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The roots of the Syracuse Police Department date back to 1825. Following the opening of the Erie Canal and the boom of the thriving salt industry, Syracuse became a bustling metropolis and a jumping-off point for pioneers, entrepreneurs, and adventurers. The first constable, H.W. Durnford, soon faced the problem of roustabouts, gamblers, and robbers preying upon the canal and warehouse workers along lower James Street. While the community experimented with village and night watches, special constables, and patrolmen, no permanent solution was found. On January 1, 1846, the final die was cast when Syracusans clashed with salt boilers from the adjoining village of Salina in the bloody Coffeehouse Riot. Because of insufficient police services, the militia had to put down the riot. To improve services, both villages voted to consolidate, and in 1848, the City of Syracuse and its police department were created. Syracuse Police illustrates the evolution of urban policing and gives insight into the department’s core values and the police officers who have held them sacred.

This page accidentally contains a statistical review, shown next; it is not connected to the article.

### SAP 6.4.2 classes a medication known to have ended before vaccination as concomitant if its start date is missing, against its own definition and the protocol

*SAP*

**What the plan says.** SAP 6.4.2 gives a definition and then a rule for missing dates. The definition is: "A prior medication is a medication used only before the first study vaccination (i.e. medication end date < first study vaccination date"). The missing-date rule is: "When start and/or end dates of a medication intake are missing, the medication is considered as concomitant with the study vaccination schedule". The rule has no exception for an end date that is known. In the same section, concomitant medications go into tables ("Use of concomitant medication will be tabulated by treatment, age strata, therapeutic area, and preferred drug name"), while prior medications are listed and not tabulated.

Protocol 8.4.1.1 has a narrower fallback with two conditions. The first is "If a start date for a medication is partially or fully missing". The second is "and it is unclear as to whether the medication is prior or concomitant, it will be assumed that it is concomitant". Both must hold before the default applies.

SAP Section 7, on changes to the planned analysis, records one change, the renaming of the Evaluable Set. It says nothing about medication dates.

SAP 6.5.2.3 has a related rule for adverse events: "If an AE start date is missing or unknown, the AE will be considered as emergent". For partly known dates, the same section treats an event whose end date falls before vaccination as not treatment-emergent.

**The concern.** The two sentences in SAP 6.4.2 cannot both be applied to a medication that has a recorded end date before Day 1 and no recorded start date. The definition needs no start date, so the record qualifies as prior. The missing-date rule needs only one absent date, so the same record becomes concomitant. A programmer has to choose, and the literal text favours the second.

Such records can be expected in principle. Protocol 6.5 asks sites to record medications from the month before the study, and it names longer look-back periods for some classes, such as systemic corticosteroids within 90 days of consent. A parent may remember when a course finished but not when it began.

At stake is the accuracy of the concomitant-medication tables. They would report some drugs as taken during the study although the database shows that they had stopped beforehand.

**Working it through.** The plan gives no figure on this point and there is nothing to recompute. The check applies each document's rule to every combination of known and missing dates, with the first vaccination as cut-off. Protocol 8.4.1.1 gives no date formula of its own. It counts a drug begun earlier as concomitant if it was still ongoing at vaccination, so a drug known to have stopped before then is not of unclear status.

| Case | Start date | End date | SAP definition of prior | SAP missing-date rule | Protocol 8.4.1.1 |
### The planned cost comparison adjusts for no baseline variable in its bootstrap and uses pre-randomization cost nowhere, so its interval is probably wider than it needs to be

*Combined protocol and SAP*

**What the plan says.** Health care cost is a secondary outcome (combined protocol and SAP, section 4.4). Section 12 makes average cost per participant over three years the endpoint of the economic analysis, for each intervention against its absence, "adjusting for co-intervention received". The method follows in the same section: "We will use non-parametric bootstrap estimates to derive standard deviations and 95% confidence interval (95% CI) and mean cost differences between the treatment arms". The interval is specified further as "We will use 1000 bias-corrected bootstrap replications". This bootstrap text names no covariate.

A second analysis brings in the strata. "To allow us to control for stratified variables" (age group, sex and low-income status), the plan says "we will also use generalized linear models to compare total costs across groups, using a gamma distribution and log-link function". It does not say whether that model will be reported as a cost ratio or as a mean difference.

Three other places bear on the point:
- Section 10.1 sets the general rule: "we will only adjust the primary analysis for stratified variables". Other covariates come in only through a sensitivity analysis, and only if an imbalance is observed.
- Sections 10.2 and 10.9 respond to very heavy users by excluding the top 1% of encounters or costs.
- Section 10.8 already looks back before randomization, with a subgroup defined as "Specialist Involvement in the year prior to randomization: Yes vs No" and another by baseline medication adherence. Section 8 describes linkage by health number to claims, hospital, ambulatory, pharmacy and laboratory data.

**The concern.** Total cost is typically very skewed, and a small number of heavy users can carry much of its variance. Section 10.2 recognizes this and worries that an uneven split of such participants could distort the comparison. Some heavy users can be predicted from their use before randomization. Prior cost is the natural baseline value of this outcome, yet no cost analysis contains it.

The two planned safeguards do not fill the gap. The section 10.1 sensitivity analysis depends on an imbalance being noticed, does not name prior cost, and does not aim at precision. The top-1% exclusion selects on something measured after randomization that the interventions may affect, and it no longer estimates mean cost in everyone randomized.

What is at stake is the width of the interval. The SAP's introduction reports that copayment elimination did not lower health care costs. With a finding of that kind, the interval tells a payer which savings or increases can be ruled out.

|Publisher:||Arcadia Publishing SC|
|Series:||Images of America Series|
|Product dimensions:||6.30(w) x 9.10(h) x 0.40(d)|
About the Author
Authors Daniel F. Walsh, Thomas L. Derby, and Russell W. Gates are serving members of the Syracuse Police Department. They have assembled this collection of images from department archives, newspapers, and personal collections.